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Network of Mormons on Capitol Hill Lend Each Other a Hand

Ryan Martin and Gordon Larsen revived Latter-day Saints Staff Association

Gordon Larsen, right, and Ryan Martin are the co-chairmen of the Latter-day Saints Staff Association. (Tom Williams/CQ Roll Call)
Gordon Larsen, right, and Ryan Martin are the co-chairmen of the Latter-day Saints Staff Association. (Tom Williams/CQ Roll Call)

Once a month, a group of Mormon staffers make it a point to have lunch together on Capitol Hill.

Like other staffer groups, the Latter-day Saints Staff Association is based around building a network. But this one is connected by faith. 

“I think it’s helpful for them, just among the folks that are members of the church, it’s a cultural affinity,” said co-chairman Gordon Larsen, legislative director for Utah Republican Rep. Chris Stewart. “You know that you can count on people that have sort of similar experiences and backgrounds that are going to help you find the position that you’re looking for or even just get together and chat.”

Stewart, a Mormon, is the group’s congressional sponsor.

“Since there are a lot of LDS staff from the Utah delegation, we thought it would make sense to have a Utah member sponsoring it,” said Larsen, 34.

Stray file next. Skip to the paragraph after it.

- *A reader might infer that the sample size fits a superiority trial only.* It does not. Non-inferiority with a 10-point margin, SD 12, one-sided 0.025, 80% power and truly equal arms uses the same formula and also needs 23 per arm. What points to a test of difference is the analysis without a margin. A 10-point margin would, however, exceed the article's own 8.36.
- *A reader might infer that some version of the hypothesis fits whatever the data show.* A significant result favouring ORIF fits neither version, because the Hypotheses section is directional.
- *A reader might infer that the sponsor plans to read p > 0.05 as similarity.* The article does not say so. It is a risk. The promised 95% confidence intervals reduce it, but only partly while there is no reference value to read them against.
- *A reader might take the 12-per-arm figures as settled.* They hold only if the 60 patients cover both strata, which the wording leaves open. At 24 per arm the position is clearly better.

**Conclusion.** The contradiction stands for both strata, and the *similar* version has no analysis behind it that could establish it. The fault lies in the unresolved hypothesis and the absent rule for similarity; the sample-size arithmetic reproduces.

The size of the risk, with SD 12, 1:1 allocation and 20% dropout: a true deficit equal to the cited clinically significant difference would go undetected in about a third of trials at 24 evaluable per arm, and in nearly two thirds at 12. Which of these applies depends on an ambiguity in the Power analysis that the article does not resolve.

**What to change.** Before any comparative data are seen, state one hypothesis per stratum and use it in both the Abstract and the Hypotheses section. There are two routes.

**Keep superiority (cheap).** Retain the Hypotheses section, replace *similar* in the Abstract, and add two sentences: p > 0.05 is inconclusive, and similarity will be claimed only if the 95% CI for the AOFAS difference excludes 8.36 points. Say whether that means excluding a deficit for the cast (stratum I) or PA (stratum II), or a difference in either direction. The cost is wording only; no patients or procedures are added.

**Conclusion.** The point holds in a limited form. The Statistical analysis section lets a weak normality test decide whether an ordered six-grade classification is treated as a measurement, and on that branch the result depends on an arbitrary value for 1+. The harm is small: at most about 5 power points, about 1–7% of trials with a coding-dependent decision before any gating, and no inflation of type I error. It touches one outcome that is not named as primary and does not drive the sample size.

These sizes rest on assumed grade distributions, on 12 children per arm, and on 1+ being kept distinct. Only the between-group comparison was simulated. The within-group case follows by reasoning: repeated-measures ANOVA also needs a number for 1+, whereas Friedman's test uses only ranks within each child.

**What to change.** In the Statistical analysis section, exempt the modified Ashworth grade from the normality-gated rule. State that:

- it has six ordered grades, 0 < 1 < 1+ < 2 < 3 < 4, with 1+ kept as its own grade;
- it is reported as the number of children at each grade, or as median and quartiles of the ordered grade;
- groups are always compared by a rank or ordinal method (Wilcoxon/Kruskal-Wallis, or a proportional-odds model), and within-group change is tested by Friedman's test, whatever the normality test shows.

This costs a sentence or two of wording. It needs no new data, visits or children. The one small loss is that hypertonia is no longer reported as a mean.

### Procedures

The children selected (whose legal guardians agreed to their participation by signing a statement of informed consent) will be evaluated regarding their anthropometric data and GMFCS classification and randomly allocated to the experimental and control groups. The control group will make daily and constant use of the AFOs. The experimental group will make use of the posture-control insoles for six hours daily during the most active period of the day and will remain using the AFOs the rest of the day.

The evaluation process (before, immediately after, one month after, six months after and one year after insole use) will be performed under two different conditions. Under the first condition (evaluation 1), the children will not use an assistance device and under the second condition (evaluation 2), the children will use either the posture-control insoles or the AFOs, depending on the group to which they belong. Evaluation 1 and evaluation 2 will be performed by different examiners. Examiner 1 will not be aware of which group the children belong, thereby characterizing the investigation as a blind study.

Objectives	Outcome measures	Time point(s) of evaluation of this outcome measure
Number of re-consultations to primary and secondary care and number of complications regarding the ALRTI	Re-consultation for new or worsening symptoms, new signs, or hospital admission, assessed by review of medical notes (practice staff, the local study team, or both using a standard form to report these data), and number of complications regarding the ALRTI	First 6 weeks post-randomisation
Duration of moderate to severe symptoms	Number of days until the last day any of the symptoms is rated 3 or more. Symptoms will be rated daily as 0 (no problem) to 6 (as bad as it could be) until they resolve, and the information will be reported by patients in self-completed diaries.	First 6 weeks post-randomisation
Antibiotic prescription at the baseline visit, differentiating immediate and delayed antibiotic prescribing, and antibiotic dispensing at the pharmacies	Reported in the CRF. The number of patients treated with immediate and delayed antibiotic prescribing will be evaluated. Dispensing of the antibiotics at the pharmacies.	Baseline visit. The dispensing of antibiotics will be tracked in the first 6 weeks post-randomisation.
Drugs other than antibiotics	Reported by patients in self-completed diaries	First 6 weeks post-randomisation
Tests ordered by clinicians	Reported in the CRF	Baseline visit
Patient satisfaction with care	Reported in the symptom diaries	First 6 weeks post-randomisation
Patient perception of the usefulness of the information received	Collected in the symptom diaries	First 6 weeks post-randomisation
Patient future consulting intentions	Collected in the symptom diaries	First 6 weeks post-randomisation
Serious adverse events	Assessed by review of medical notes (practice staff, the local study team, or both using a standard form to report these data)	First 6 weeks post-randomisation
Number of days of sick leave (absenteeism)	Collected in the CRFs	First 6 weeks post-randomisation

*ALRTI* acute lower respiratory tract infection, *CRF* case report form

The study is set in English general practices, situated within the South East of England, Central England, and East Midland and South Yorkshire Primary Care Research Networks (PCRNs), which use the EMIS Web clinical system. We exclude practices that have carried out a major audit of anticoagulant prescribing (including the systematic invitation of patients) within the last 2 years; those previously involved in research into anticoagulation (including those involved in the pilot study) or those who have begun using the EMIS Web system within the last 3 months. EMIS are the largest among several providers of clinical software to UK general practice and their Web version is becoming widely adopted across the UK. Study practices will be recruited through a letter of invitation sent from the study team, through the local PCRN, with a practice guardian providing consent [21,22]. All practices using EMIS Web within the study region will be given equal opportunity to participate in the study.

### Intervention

Co-chairman Ryan Martin, 40, said those who have been on the Hill for a while “have a desire to do what we can to help others find that pathway and connect people.”

“I joke all the time that there’s Mormons everywhere up here, you never know,” added Martin, a professional staff member on the House Ways and Mean Human Resources Subcommittee.

[Shared Jewish Faith Binds Hill Staffers]

The association maintains its network through the lunches and other activities.

“Everyone has their alumni network from their undergraduate institute or from their law school or grad school and it’s kind of like we have an extra one,” Larsen said. “We can connect with [people] beyond those alumni networks and people who are willing to help out.”

Anywhere from five to 20 staffers attend the monthly lunches. There are about 100 people on the group’s e-mail list, and while 80 percent are Hill staffers, the rest include a few lobbyists and other people associated with the Hill.

BYU has an internship program in Washington, and Larsen and Martin, both alumni of the school, meet with the students when they come to D.C. Earlier this month, 40 interns received advice on how to find jobs on Capitol Hill. And a group of church leaders in town met with members of the association.

Larsen and Martin recently revived the association, which had lapsed years ago.

“This is my second stint on the Hill and when I was here and started about 12 years [ago], this was an LDS staff association that was run by a friend of mine,” Larsen said. “And I think when he left the Hill, it kind of disappeared.”

Members include staffers from both parties and both chambers.

“We had a few people just not too long ago from [former] Sen. [Harry] Reid’s office talking about their transition,” Martin said.

Larsen added, “I will regularly have people come to me, whether interns or folks that have been around for a while, asking for help finding a job.”

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